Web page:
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FULL EPISODE TRANSCRIPT:

Please note the full transcript is 90-95% accuracy. Reference the podcast audio to confirm exact quotations.

[00:00:00] Zach White: Happy engineers. Welcome back. So glad to be with you. You’re in for a real treat today with my dear friend, Myra Nawab. Who’s here with an incredible vision and incredible passion and some really powerful things to share from her heart today. Myra, I can’t thank you enough for making time to be here with me and the, the happy engineer audience out there.

Expand to Read Full Transcript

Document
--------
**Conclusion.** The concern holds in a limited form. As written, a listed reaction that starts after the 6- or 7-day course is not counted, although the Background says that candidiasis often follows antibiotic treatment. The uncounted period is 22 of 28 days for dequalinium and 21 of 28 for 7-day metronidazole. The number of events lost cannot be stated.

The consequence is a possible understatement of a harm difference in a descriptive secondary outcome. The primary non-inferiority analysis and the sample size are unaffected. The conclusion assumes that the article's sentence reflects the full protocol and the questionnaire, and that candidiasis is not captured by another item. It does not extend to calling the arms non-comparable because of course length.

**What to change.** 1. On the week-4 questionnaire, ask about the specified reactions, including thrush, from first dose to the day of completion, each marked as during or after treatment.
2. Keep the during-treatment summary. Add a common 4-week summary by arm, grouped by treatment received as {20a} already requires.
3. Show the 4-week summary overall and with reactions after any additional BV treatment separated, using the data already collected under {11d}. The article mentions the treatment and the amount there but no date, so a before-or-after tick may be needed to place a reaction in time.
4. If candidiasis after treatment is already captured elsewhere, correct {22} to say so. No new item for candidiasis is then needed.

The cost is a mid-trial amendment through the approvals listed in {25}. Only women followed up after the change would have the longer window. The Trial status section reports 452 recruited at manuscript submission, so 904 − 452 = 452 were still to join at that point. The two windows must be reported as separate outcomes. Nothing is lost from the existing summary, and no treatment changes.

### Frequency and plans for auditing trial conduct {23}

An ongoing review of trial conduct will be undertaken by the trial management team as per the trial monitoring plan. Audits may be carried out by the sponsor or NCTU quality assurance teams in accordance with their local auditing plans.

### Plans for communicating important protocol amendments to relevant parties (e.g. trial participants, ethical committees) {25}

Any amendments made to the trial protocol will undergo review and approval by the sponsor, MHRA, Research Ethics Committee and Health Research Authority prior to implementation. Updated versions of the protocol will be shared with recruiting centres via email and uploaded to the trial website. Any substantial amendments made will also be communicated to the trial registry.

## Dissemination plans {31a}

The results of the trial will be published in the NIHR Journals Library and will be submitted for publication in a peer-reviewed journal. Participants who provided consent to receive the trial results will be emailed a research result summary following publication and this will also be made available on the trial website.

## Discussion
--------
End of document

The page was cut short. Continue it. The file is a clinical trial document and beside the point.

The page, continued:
[00:00:22] Thanks for making time for us. Thank you for having me. We met man, maybe even a year ago. And one of the things that just struck. About you from the first moment we talked is how much passion and vision you have for making an impact, not just in engineering and in aviation and aerospace and the industries that you support from a technology and leadership perspective, but the people and the human aspects of being an engineer and how you want to drive change into the world through. [00:01:00] Your life and your story. And I was so struck by that, and I’m really excited for you to unpack some of that with us today and maybe to start and take us to a moment that sets the stage for part of why this is such an amazing, amazing thing is to see how far you’ve already come. And before we started recording today, you shared with me a moment during your college years. [00:01:26] That really stands out as a turning point and a learning point for you. Myra, can you just share with us, what was it that was going on there in your heart and mind your fourth year of. [00:01:40] Myra Nawabi: Sure. Um, so my, um, so I was enrolled at Arizona state university, um, in their nautical engineering program and I was one of two females in the entire school, um, that was getting this degree. [00:01:51] And what had happened is, um, I was assigned to a group project. And the, the gentlemen that I was working with had stolen a copy of, uh, of the answers from the TA. Uh, now they knew that I, if they had told me about it, um, that I would have titled to the professor. So they secretly met and did the work and copied all the information. [00:02:12] And even though I did my part and I submitted it to them separately, Um, because there was typos that was in the book that they had copied. I was accused of plagiarizing along with them. And so I was facing expulsion from the university. And, um, obviously I have to ask. Demonstrated a university that I was not part of it. [00:02:34] And thankfully one of the guys finally fessed up and said, uh, she’s right, she did not participate in those. Um, but at that point here I am in my fourth year of my first semester of my fourth year. I’m so close to the finish line. You know, I have two semesters left. I decided that it was too hard to become an engineer. [00:02:51] And I dropped out of aeronautical engineering and then decided to become a teacher instead, which has, you know, this is what I was, I was always told at home. Maybe you want to be a teacher or a nurse. Maybe engineering is too hard and it’s not better suited for females. And so think about that as a career. [00:03:10] Don’t think about this as a career. [00:03:13] Zach White: So you’re in your fourth year of engineering school and everyone listening knows. Like you’ve already gone through most of the hardest parts by that stage. And then this really like unbelievably unfair and tragic thing happens Myra, tell us what was going on for you during that time. [00:03:31] What was that like to be facing expulsion? When you knew you hadn’t done anything wrong? [00:03:38] Myra Nawabi: I felt like I was in this pressure cooker and then somebody had just really turned on the heat all the way high. And I just, and it, I think it was like that, you know, when, when the pressure cook, it gets too hot and explodes. [00:03:51] And I think it was, it was not my moment for me. Um, I just thought this is too hard. I have no support system at home when I go home. And I T I like my family never really understood even. There were male engineers in the family. Like two of my uncles were mechanical engineers, the idea was like, well, you could be an engineer. [00:04:10] Like them just never it. And even today, I’m still the only female engineer in the family. the family says it, like, I don’t know why you did that. Like, I dunno why you chose to go them a pat, um, And what of what would have been really great as if I had a support system that said, because at that point I really started believing the, the, the, the conversation that was happening around me, which was, I just was not cut out for engineering, [00:04:34] Zach White: started to believe the conversation happening around you. [00:04:39] That’s such an important. Statement, how many different voices there were in your world saying, what are you doing? Why are you going down this really hard road when you could do something else? You know, whatever that belief system was be a teacher, et cetera. So Myra tell us, like, why did you want to be an engineer in the first. [00:05:01] Myra Nawabi: Well, at the age of six, I fell in love with the night sky. And you know, to me, I would look at the stars every night and I would wonder what else was up there. Um, I wondered if there was another little girl living in the moon and what did she wear? What did she eat? Did she have parents? And I would ask people what’s on the moon and they would say, oh, well, a bunch of rocks. [00:05:22] And I didn’t accept that. And the six year old that I was, I was, I believed that maybe there was, you know, this, these humans that not humans, but, you know, Entities and other planets that were invisible and they were just not showing themselves to DC humans that they couldn’t trust. So if I went there, then they would show themselves to me, you know, of course I’m a six year old. [00:05:44] What do I know? Right. that’s where my love for aerospace came is that as a child, I just loved the night sky. I wanted to learn more about it. I wanted to explore it. I wanted to go to outer space and see for myself all the different stars out there. I wanted to see the art from outer space. Um, so that was that’s where this love of engineering came for [00:06:07] Zach White: me. [00:06:08] When you look at the night sky now, Myra, do you still feel that same part of you that was a six year old with that wild imagination? Yes. [00:06:18] Myra Nawabi: Every [00:06:18] Zach White: day, every day. I love that. I love that. So six year old, Myra falls in love with the night sky. Just tell us really briefly, what was that journey like to entering engineering school from age six to. [00:06:34] You know, fourth year and dropping out just what happened in that time in between [00:06:40] Myra Nawabi: a lot happened at the age of six, um, Afghanistan, which is the country of my birth was invaded by the Russians. At the age of 10, I ended up being a refugee. I lived for two years as a refugee in Pakistan. Then at the age of 12, I came to United States as a refugee. [00:06:57] So. A lot of, um, a lot to happen. There’s a lot to unpack there. Um, but it was, it was great for me because when I came to United States, I, I read about Sally ride and I was like, oh, well, if she can go to outer space, look it up. Um, and so the one thing. That became solid for me was this dream of becoming a aeronautical engineer. [00:07:16] That was a pat, if you know, in a country like Afghanistan, the space program didn’t exist. So I, that I chose to go to Russia or came to America. So that part was taken care of. Um, but, but there was a lot that happened. And in, when I enrolled in, engineering, um, that, that, you know, like I was once wait-listed for a class, I had taken calculus one and two and I was waiting to take three. [00:07:39] When I talked to the professor, he said I should be home bare feet and pregnant. And ironically, I ended up taking the class with his sister-in-law. [00:07:47] Zach White: okay, hold on. I got we just need to pause for a moment and acknowledge that the last like 30 seconds, there’s so much gravity behind what you’re describing. [00:08:00] And first of all, that’s just disgusting that that ever happened to you. And I’m so sorry about that. Let me back up just a moment and I can maybe even speak for myself, Myra it’s really, I want to say impossible to even imagine that journey from age six to entering engineering school, with the background I come from and by no means, will we get me into your world fully today, but can you just describe, you know, for someone who who’s not yet. [00:08:31] In the same stratosphere, like what was the biggest thing that shifted or changed in you during that time? If you are going to say like, here’s how that made me, who I am today. What’s what’s that kind of big takeaway. [00:08:47] Myra Nawabi: Uh, it’s, it’s going, it’s staying connected to that dream of that six year old that fell in love with the night sky. [00:08:53] Right. Um, as, as I went through my journey and things got more and more difficult, uh, I had to keep reminding of myself that, that even when the war broke out and I would, the, the night sky was my solace. Right. I. The rockets were flying, as bombs were exploding all around me at the, that was the one place that I could just look up to and they give me comfort. [00:09:15] It gives me, it gives me the strength that I needed to keep going. Uh, the hardest part was that the two weeks that it took to, to flee Afghanistan on foot it’s, it’s one of the most hard to do this, uh, difficult journey that you could go through and it’s fraught. dangerous everywhere. Um, cause you’re going through at night during two difficult terrain, it’s hard to see. [00:09:37] And um, you know, if you did it during the day, you would probably, it would freak out the living daylights, other view, um, you know, crawling through mountains Mount it that most mountaineers would have gear for you yet. You don’t have any of that. You’re just crawling through the mountain, hands and feet. [00:09:52] , And you’re doing it at night. So, um, To me it, the night sky, I would, I just kept looking at it and it hadn’t changed while my life had changed completely drastically. And it was filled with all kinds of horrors. The night sky was still just as comforting and it was still the same. And, and, you know, and I could look at the stars and they would twinkle at me and I just. [00:10:15] That comfort belonging. [00:10:18] Zach White: Wow. I mean, it’s like brings tears to my eyes, Myra, just imagining you as a child going through that. And I’m so honored that you’re here with us today to tell that story and for a reason. So let’s keep, keep this role. And we could just talk about that all day. There’s so much, you know, wow. [00:10:38] But here we are. Fourth year of engineering school, then. You get to that breaking point and you drop out and you said you went into teaching. Is that right? And so today, you know, here we are talking and you are an engineering leader. So something happened. You didn’t become a teacher. Tell us the rest of that story. [00:10:59] How did you then get back into your passion for. [00:11:04] Myra Nawabi: So I did become a teacher and they even taught for four years. Um, and while it’s a noble field, it, it just, you can tell it’s my passion is not there. Um, I love the students and I, I, I, I believe that as an educator, I like the one-on-one, but I didn’t like being in the classroom until it gets to, you know, take out their books, shut up and, you know, Let’s do. [00:11:24] And I also didn’t like that there was very little creativity, right. They would give me the script and they would tell me to teach to the script because the, you know, we had to teach so that the kids could pass the exam so that the schools, you know, kept getting their funding. Um, I didn’t, I didn’t believe in that sort of teaching. [00:11:40] Um, so I had this opportunity to do an eight week internship at Lockheed and it was, I treated that as my do or die moment. And I said, I’m out of 65 interns here I am. And I hope to walk out of here without with a job. And apparently that’s what I did. Um, so. In my final week of my eight week internship, I had to do a presentation, um, with, uh, you know, all the executives in the room. [00:12:05] So there’s all these executives of Lockheed Martin sitting in the room. Every intern gets up there and they present what they had worked on, what their takeaway was. And I made my presentation and then I sat down and the vice president of engineering and operations put his card down on my desk. After I went back to sit down and he said, talk to me when this is over. [00:12:28] And afterwards, I went up to him and I said, sir, you want to talk to me? And he said, this is not. Um, it’s Kevin. And I was like, okay, what do you, what do you want to talk about? And he said, first of all, I loved your idea. Um, and second of all, how would you like to come work at lucky that I was like, sign me up. [00:12:46] Um, and, and I want to say that the, the determining factor between me and 64 other interns, the reason why I got to talk, nobody else did is that I was able to look at. Something that Lockheed already had a product that they already had. I figured out how to make tweaks to it and created a new market for it. [00:13:04] And I think that is what engineers are so good at is problem solving. And when I asked him, I said, why did you select me out of 65 interns and asked me to come and work for you? He said, I have engineers. Have gone to the best of schools, they can differentiate, integrate, you know, the they’ve done the math classes, the science classes, but they can’t do what you just did. [00:13:27] And I was very forthright with him. I said, look, I dropped out of my Fort in my fourth year. I dropped out of aeronautical engineering. You know, you are you sure you want me to come and work for you? And he said, I pay engineers very good money. And they can do what you just. In in eight weeks, you, you said this is not a market that Lockheed Martin wants to go into, but the fact that you have that ability, that’s what I’m paying you for. [00:13:51] That’s what I want you to come and work on my team. Um, and so that’s how I made my way at Lockheed and was there for 15 years. [00:14:00] Zach White: I love that story and really encouraged to remember that, you know, every moment. Counts. You just never know who and what is going to be that magic moment where something can completely change the trajectory of your life. [00:14:15] And that’s awesome. So Kevin, if you’re out there and you hear this, you know, thank you for giving Myra a chance and you know, for those of you listening, who are not Kevin, who have that opportunity to give the Myers of the future chance, I hope you’ll do so. You’re at Lockheed as a lover of the night sky, a dream place to be doing some amazing work. [00:14:40] Tell us, like, what was that like for you to find yourself now in the zone of your passion and finishing engineering school and all the things I went from there? Like what were the highlights of, of, of work that transpired those years? That. [00:14:53] Myra Nawabi: So for me, I, I considered myself incredibly blessed to, to be on this path, especially since I took a detour. [00:14:59] Um, and so every day that I showed up it was, was with this understanding that, you know, I’m here. I’ve been given this opportunity, the second chance. And I’m not going to blow it for any reason. Right. And so, um, I’m not going to say that it’s always glamorous a lot of what, what goes on into aerospace is, is what I call the wax on wax off days, you only get one chance to launch a $2.2 billion satellite orbit and it, that it work. [00:15:26] And so you. Work with incredibly gifted men and women who are so much better than you are every day. And you never the smartest person in the room. There’s always somebody that’s smarter than you. Um, I would say the things that helped me succeed was the fact that I, I was willing to learn from everybody. [00:15:45] I was willing to show up and be the person that was in the lab, um, at, you know, at two o’clock in the morning at three o’clock in the morning. Um, and I would turn them out, go home and sleep for a couple of hours. I would shower and change and how to turn around and come back and not be in the lab at six o’clock and gain it in the morning. [00:16:00] And you know, that, that takes incredible dedication, but I just feel that this was my opportunity I wasn’t going to squander it for anybody. Um, the most impactful moment of my life was when I was at Cape Canaveral. and I was watching the satellite launch and as it flew over my head, I, I broke down into tears and I cried and I thought, oh my gosh, I’m being such a girl. [00:16:26] And I turned to our quality engineer who was sitting next to me and he too had tears in his eyes and I said, okay, I’m not being the total girl here then. And I said to him, I said, gosh, you’re crying. And he was like, so are you a nicely, you know, it’s an incredible moment. And he said, you know, For me too. [00:16:44] And he said, this makes my career. And I, I said, but you’ve had 38 years in this industry. And he said, yes, but this is still is the most incredible moment of my life. And he said, now I can retire happily from the company. surely the next year he retired from the company. But I, I would say that, you know, Every day, you don’t get to go to Cape Canaveral and watch a law. [00:17:08] And it takes 12 years to get to that point. And those 12 years of a lot of grunt work, but, um, nothing beats that moment though. [00:17:19] Zach White: My ride may be hard to do, but if you go back to Cape Canaveral in your mind right now, and just kind of see that rocket, what words best describe the emotion that. [00:17:33] Myra Nawabi: It’s Def most, um, fulfilling moment of my life and I’ve given birth to a child, but it totally means, um, because it’s, you know, I mean, I mean, everybody, every human being, um, you know, females anyway, has the ability to give birth to a child. [00:17:50] Right. I, you know, not very many people can can say I got the opportunity to launch a satellite into space. I mean, very few of us get to do that. And it’s, it’s one of those, you know, one in a lifetime kind of a moment. And I. Um, I still, to this day, I have no way of explaining to you other than that, it was incredible. [00:18:12] The, the, you know, you feel the vibration on as, as the rocket is launching and then the, in the satellites on its way to orbit and, and you, you see everyone like. 3000 people are sitting there cheering. And you’re part of that. And you know that you and you made an incredible dent in, in, in what I call, you know, your little universe and my universe was, was building satellites. [00:18:35] Um, so I CA I, I still don’t think. [00:18:38] Zach White: Doubts Myra is absolute passion for this space. I feel like that Mo that statement defines it. Like, it’s kind of like, you know, water is essential to live, but diamonds are more scarce. So we value them, you know, that moment being so incredibly scarce and special. So that’s fantastic. [00:18:55] Myra let’s then share all these. Incredibly hard work, your dedication and this relentless spirit about not squandering this second chance that you were given. And you know, at this point in your leadership, really doing a lot to mentor and give back to especially female engineers who want to follow in the kinds of footsteps that you have, and, you know, you’ve experienced the barriers you’ve experienced these challenges. [00:19:26] Can you tell us a little. About, you know, what that journey has been like and then how you have kind of distilled this down to some really useful things for anybody who feels stuck on the path that you’ve been on. [00:19:38] Myra Nawabi: Sure. Um, it’s, it’s fun that you mentioned the diamonds and diamond being rare, you know, in the diamond industry, they have their foresees, right? [00:19:45] They talk about the cut and clarity and whatever the other two are. Um, I, I created my own foresees, uh, And I created them with the diamond industry in mind. And there’s four CS that act as barrier and it’s across the world and it particularly it’s about women, but it can be that way men too, to some degree. [00:20:07] And it’s called. It’s confidence, it’s cash. And this childcare, um, even women who make it into the field and become engineers, they still have burden of childcare and that could keep them out of it. Um, so these forces to me are the barriers that keep women out of. Out of engineering out of the workforce, um, out of showing up what their full potential, no matter where they are, um, on the flip side, I’ve, I’ve also come up with four CS that every individual can can contribute to, regardless of your gender. [00:20:39] These are forces that we can all do from one another. And that has to do with being collaborators, being confidence, being coaches and cheerleaders. And no, I don’t mean you have to wear skimpy outfits and bombs. I just mean that. You can, you can share the person on as they’re making their way through these struggles. [00:20:58] Um, Um, you know, at, at Lockheed, I was blessed that I had cheerleaders that and confidence and coaches and collaborators, um, my first mentor at Lockheed, I’ll never forget him. He drilled the seven habits, Stephen Covey’s seven habits of successful people in my head and especially the circle of influence. [00:21:17] You know, you know, he made me read the book, reread the book, discuss it. Uh, there were days when I was like, Mr. Hayes, can I, can we just take a break from Stephen Covey already? But I think he gave me the foundations how I became a servant leader. And I, became who I have become. Uh, it’s it’s sad that, you know, Mr. [00:21:36] Harris has passed away and I, I. Don’t get to tell him does, but he was one of the first people who helped me craft my four CS of the coaches, the confidant collaborators. [00:21:48] Zach White: That’s really powerful. So let’s go back to the first four and, and help help me understand what each of these words means to you. You know, I have, uh, maybe a default belief of what these are cultural. [00:22:02] Confidence cash and childcare. Just describe briefly, you know, how each of these manifests as a barrier to, to your point, any engineer, but especially a female engineer who wants to build an impactful and successful career like you are doing. What are those really all about? [00:22:20] Myra Nawabi: So in terms of culture of, you know, we’ve, we’ve talked a lot about that. [00:22:23] The, you know, know, the prevalent belief that women aren’t cut out to be engineers. Um, culture has a lot to do with that. It’s the way we raise our sons, the way we raise our daughters, um, it’s changing, but it hasn’t changed that much. And especially in, in other countries, I think Europe and America are doing much better than countries like Afghanistan or Saudi Arabia. [00:22:45] W, you know, in, in, in those places. Um, so when it comes to cash, uh, you know, and again, this doesn’t apply so much to United States. I think United States is doing much better in terms of equal pay, but in other countries, you know, uh, there are, for example, In, in certain countries, you know, a girl is married off and, and the dowery is used to educate the son. [00:23:06] And so a lot of women are losing out on getting educated and coming into the workforce because that opportunity was taken away from them. And then obviously childcare. You know, it’s, it’s, it’s a problem in the United States, but, but it’s even more of a problem in other countries. And I think due to COVID, we’ve started to see how bad problem is because women who in the past had access to childcare. [00:23:29] All of a sudden don’t have, because the daycares are, and a lot more women are leaving the workforce again. Um, so, so childcare does act as a barrier and when the burden of, childcare falls on, on the women, more than on the men, then you’re going to see more women being kept out of the workforce. Um, and finally the stock about confidence, right? [00:23:49] When you have all these voices in your head, all the voices around you, they’re telling you that. Maybe you weren’t cut out for this, maybe this isn’t where you want to be. Maybe you should consider something else. Eventually that becomes, um, those voices start to help you. I mean, in my case, I was like, okay, well, forget it. [00:24:09] Let’s just drop out. And, and it, you know, you know, you, you can’t be what you can’t see. So if, if, if you’re not seeing more women who are, this is one of the main reasons why I’m so passionate about mentoring more young women. And the, the thing is, is that I thought, you know, okay, it happened to me. It shouldn’t be happening to more women, but unfortunately the more I did interviews as an engineering leader at schools, these are, these are women and girls that are just graduating. [00:24:38] And I was, I was recruiting. And now with here this, you know, when I would ask them, what is one thing you’re improving? I would hear imposter syndrome will come up a lot. Now men never told me about their imposter syndrome, but women told me a lot about that. And so I think that confidence is still something that we, we have. [00:24:54] We have a lot of weight to work at, but men and women have confidence issues, but I just think that, uh, the culture is definitely contributing to women’s confidence in themselves as engineers. [00:25:07] Zach White: It’s interesting to me hearing you describe these Myra, how these four CS that are barriers in a way can, can kind of feed off of each other as well. [00:25:17] And the presence of one in your life can, can make another one more impactful and this sort of snowballs, and I love what you said about confidence. You can’t be what you can’t see. I’m curious for you. When was the. That you actually saw that something else was possible. Something more was possible for Myra. [00:25:43] Myra Nawabi: You know, it’s, it’s, it’s always been a battle for me and it’s been a battle because I there’s these voices of my head that I picked up from, from around me, uh, the tummy I’m not good enough. And then there’s voices that I’ve had to replace them with someone like Mr. Hayes, who said, you got this, do you belong in a bigger stage? [00:26:00] Um, and, and, and. When I first started at Lockheed, I have to say, I, my confidence was tagged. I was like, I did, there’s so much smarter people around me. How could I possibly, um, you know, keep this career here. Um, but what helped was that, you know, someone like Mr. Hayden. You got this and, and this is why I came up with my other forces, right? [00:26:17] Because confidence, the coaches, the cheerleaders, the collaborators eventually helped me to see myself. And I, I became a, it’s what Amy Cuddy talks about in her book and in her talk, you know, you fake it till you become it. I, I, I guess I faked it enough until I became it. Um, but it, the journey was, was when I met, uh, So I had, I had the, pleasure of meeting, um, uh, Nosha and sorry, who’s the first Iranian woman to use her own money to go to outer space. [00:26:43] She became a cosmonaut. And when I met her and she described that dream of being a child looking at the night sky and falling in love with it, I realized, okay, I’m not alone. Like there’s, there’s. And I, I met her as an adult. I never knew that there were, you know, cause I, you know, do we, Iranian women become cosmonauts and astronauts do African women. [00:27:07] I, you know, that role model ever existed. So I had to, I had to picture myself as Sally ride. Um, or as you know, um, may Jamison. Those were the women that, that were, that I had seen. And to me, if they had overcome it, then I could have overcome it. Um, but it’s important. You know, like I always talk about under Sean, sorry, wherever I go, because to me, I think what she did is incredible, uh, to be able to do that. [00:27:33] And be honest, their sacrifices that she had to make, there were sacrifices that I had to make, but each one of them was willing to do. I was willing to make them, she was willing to make them because this, this dream was bigger than us. And to me, I still believe that there are other little girls out there that are dreaming about that night sky and want to be an astronaut. [00:27:57] And I want them to know that it’s possible. So I didn’t become an astronaut, but I sent stuff into outer space. And I think that’s good [00:28:04] Zach White: enough for me. An amazing accomplishment. No question. Interesting Myra. And I agree with you, you know, anecdotally what I see with the engineering leaders, who I coach and the literature and everything that this is a more prevalent challenge, confidence for women than for men and how it manifests at least. [00:28:24] But I remember vividly. Facing the decision to go into coaching full-time and start my business versus continue in my engineering career. And then, you know, at Whirlpool and where I was having success. So that was the easy path. And I had that moment of, you know, who am I do this asking some of those same questions. [00:28:43] And I think it’s something we all face. And I had my own version of a Mr. Hayes, someone who came along and said, You know, I I’m been coaching for decades and look at my clients and these people are much smarter than me, it’s not about me being better than them at what they do. It’s about what am I going to bring and just changed whole paradigm around why moving into this would would be right line with my own passion and heart and capabilities, but even as good of an engineer and coaches, I was, I faced that same moment. [00:29:15] Wow. Can I really step into an environment like a Google or an Amazon when I’m this rust belt mechanical engineer turned coach and you know, fortunately the answer is absolutely yes, but that role model and that ability to see it was huge in my life as well. Let’s go back to the positive side, then these other four CS. [00:29:37] And, you know, whether it’s you facing the barriers. And you need to seek these things out to break through, or maybe, you know, this is for the engineer and the leader listening. Who’s not dealing with it themselves, but you can become this to the leader who needs your help. Tell us about these other forces and how they, you know, how they help with the breakthrough. [00:29:59] What is it about them that negates some of the effects of the barrier? [00:30:05] Myra Nawabi: Well, we can start with the cheerleaders, right? The cheerleaders help you to sort of get rid of those nasty voices in your head that you’ve picked up along the way. And you know, so when, when the voices in your head is saying, who are you to do this? [00:30:18] And you’re not good enough, then the cheerleaders are saying, you got this. I have confidence in you. with Mr. Hayes, who said you belong in a bigger stage. I’d love to see you there. Even if I’m not alive, just know that I will be watching you and supporting you from whatever that is. Awesome. And in a, you know, it it’s till this day, I take that with me and whatever, before I ever reached every talk, I believe that Mr. [00:30:42] Hayes is there. He’s watching, um, from whatever he is, um, you know, And so to me, we can, you know, when, when the confidence is taking the cheerleader step in. When, when you have people that you can confide in people that you can say to, Hey, I’m, I’m really struggling with seeing myself you know, I’m about to delve into it as a really big problem. [00:31:02] And I, I really don’t know that if I can do it again, your cheerleaders, your confidence, these are the people who will say, you know, you’ve got. I’ve I, I have faith in you. And if you falter, you’re always welcome to come talk to me. I will, I will get you through to us, your confidence, your coaches are. again, for me, Mr. Hayes was all four of those things, right. He coached me. He’s the one who made me, you know, Stephen Covey in my head. And he was like, you have what it takes. You just need that push. And I’m here to give you that push. And I’ll never forget because he said, look, I’m a bit of an odd ball and some seems like you are too. [00:31:40] And the universe has thrown us together. So let’s make. All of this. And, you know, he, he knew he was retiring and he was not willing to take anybody on as a mentee, but he said, somehow universe wants me to mentor you. So you know, I’m going to do it for the short time that I’m at lucky, then. Well visit whatever happens. [00:32:00] And, and I, I believe he was said to set the foundation drive and then once he set the foundations, other stepped in and helped me build the house. Um, and, um, I’m grateful then today, incredible mentors who. Was all of those things for me. Right. They were my cheerleaders and my moments when I was down and now I was doubting myself. [00:32:21] They were my confidence. I was, you know, the way I met Mr. Hayes is I actually walked into his office and said the most incredibly stupid thing you could possibly say, um, I walked into his office and I closed the door and I said, Mr. Hayes, you’re black. And he was like, ah, Thanks for noting the obvious [00:32:42] I’m sorry. I meant, I said, I’m sorry. I’m meant African-American was like, no blacks fine. What’s going on? And I was having an incredibly challenging time with someone and I said, I just, I feel like I’m going crazy, Mr. Hayes, can I just, you know, I offloaded and. Okay. I can see why and I, now your first statement makes sense. [00:33:05] And, and I, you know, thankfully he, he didn’t, testify for that. And, you know, he took the incredible. Thanks for pointing the obvious. [00:33:09] Zach White: What a moment Mr. Hayes. You’re black. You’re right. I cannot recommend that anybody open a conversation that way, but that’s such a beautiful, beautiful story. [00:33:22] Um, wow. Well, Myra, I I’m so encouraged by this. And one thing that stands out too. About your second set of four C’s, you know, being a collaborator, a confidant, a coach, and a cheerleader is that these are not technical skill sets or, you know, things you get out of a textbook or even, you know, an important strategy around how to navigate politics in the office. [00:33:46] It’s all about the human to human. Connection and a real relationship with someone who needs it and, and having that servant selfless leadership to just say, I can be that for you with no expectation of anything in return. And I think that’s really powerful. And so maybe as what’s one more question, if somebody does not have that person or persons in their life, Right now, you know, they don’t have a Mr. [00:34:16] Hayes, what would you recommend? Someone’s first step be if they need that help [00:34:22] Myra Nawabi: in, in her. I don’t know if you’ve ever heard of the Heidi Howard case study, it’s an interesting case study about a bias towards women and gender. And it was the first one that, you know, it was done by, uh, Harvard. [00:34:36] And then it was replicated by Stanford than other business schools. But basically what they did is Heidi Roizen was an actual human being. Um, I’ve met her. She’s amazing. And she was the, she was a woman who started her own company, sold it to apple. She became an executive at apple. She’s currently a venture capitalist invest in companies like space X others. [00:34:56] you know, so what they did is they took Heidi Roizen his resume and they showed it to 250 students in the graduate business school. And when the name was Heidi, it was 92% negative. And when the name was Howard, it was 89% positive. And so Heidi was a ball Buster, her credentials weren’t real. She was not a, you know, she. [00:35:17] Uh, you name it. It was very negative, but when it was Howard, everybody accepted it and everybody was like, oh, Howard is this personable guy. And he’s hard working. And, you know, and, and so when I had opportunity to meet Heidi, I asked her what it was like to be in this incredibly. Environment, um, as a woman and what did she do to seek out people? [00:35:42] And she said, she believes in this concept of fab five and filed five is five people that she has never gone to school with, that she’s never worked with. But those are people that she has met professionally in some capacity or another. And she has befriended them built. Friendship with them. And they act as those confidence, coaches, collaborators, cheerleaders for her. [00:36:08] And I would say that, you know, it’s important that, that we all surround ourselves with five people that we have never gone to school with. We will not neighbors. And they don’t know us since those days when we were in kindergarten and we were eating bugs. Um, but you People who are professionals that we have met, but we’ve never worked with. [00:36:27] And that’s the incredible important thing to Remember, these are not people you’ve worked with. These are people that you’ve met professionally in some society or some conference or somewhere that you be befriend that you keep in touch with, that you are there for them, and they’re there for you. [00:36:43] And that. Um, keep them close by you and that fab five is supposed to help you get unstuck. [00:36:51] Zach White: I love that. A great, actionable thing for everyone to take away. If you don’t have that to go be proactive and start seeking out those relationships, you know, go to the conference, connect with someone on LinkedIn and ask them to be a part of your, your fab five. [00:37:07] I think that’s amazing. Myra so much we could cover. thank you again for being so courageous and sharing your story. And I know just tremendous value for every engineering leader listening to this, but to wrap up, I really believe great engineering has in common with great coaching and great leadership. [00:37:28] That questions. And the answers follow-up. And so for that engineering leader, who’s been listening to this conversation who wants to have a big impact and wants to enjoy and be happy and fulfilled along the way. What is the best question that you would lead them with today? [00:37:53] Myra Nawabi: Know, I always ask everybody this question because every person that I talked to the answer is different and it is different because of the place that they’re at. [00:38:03] And the more they go up at the, at the level that the more sophisticated the problem becomes and the more they have to face those challenges. But I always asked every person that I need this question. And I ask them this question, because I think it’s, it’s incredibly insightful. And that is what keeps you up with. [00:38:21] Um, and so. You know, when I, when I interview people, it’s always question that I ask it’s, it’s a question that, you know, even if I’m not asking an interview, I still offer the answer to, um, because to me, I think when, when, when you’re working together, you’re looking for two things, you’re looking for confidence and you’re looking for resilience and I’ve demonstrated that I’ve had, I’ve definitely had confidence issues in the past, but I’ve also demonstrated that I’ve, I’ve had resilience. [00:38:46] And both of these things define me. And, you know, um, I once had somebody tell me that I, um, had Hitler Napoleon complex, and I had to take a step back and say, what do you mean by that? And he said, well, you’re a short person and you have all this ambition. And I was like, I don’t know what that means, but okay. [00:39:04] and to me, I’ve unapologetically been ambitious about my dreams, my vision, and I’ve gone after them, despite the fact that, you know, everybody around me said, you’re not cut out for this. It’s important to remember that, especially in moments when you know it it’s hard you just want to give up, remember that, um, you know, the. [00:39:24] What keeps you up at night is, is, is your, your place where you need to be. And it’s universe trying to tease out that, it wants you to play bigger. so ask yourself that question, you know, what is keeping me up at night? If you have a small child you know, know that that’s, that’s gonna go away, but what professional personal thing is keeping you up at night? [00:39:47] if you can answer that for yourself, I think you you’ll be in a much better place. [00:39:53] Zach White: Um, cool question. What keeps you up at night? I hope everyone will go. Take an honest look at what Myra is talking about here. Myra can’t thank you enough for making time for us. And if someone wants to reach out and connect with you or just follow your story and success from here, where’s the best place that someone could do that [00:40:19] Myra Nawabi: I’m on LinkedIn. [00:40:20] So Myra NABI is, is the best way to connect with me. Um, do send me a message. So I know you’re not a robot. I I’ve because I’ve, I’ve worked in aerospace industry. Uh, our, you know, people that work in the aerospace industry is targeted a lot by the Chinese and the Russians. So if you’re from China or Russia and you want to connect with me, that’s not to say, I don’t want to connect with you. [00:40:43] I just need to know that you’re a human being. Some entity with malicious intent. I’m so aligned that says, Hey, I heard your podcast or saw you at some is perfectly fine. And I’m happy to connect with people. And I’m happy to, to, be a sounding board. Uh, you know, we talked about the four CS of co coaches, confidence, collaborators, and, uh, cheerleaders. [00:41:06] The more you do that for others, the more people will reciprocate. And so. So I’ve, I’ve done that for others, apparently others reciprocated in kind. So, um, I’m always grateful and, and to anybody who’s struggling, um, I’m willing to be that sounding board, [00:41:22] Zach White: what an amazing opportunity. So make sure you let Myra know that you heard her on the happy engineer podcast. [00:41:28] So she’ll know you’re a human and Myra, thank you again so much. Just the tremendous heart and vision that you bring to this conversation. And I look forward so much to watching your success from here. Thanks again.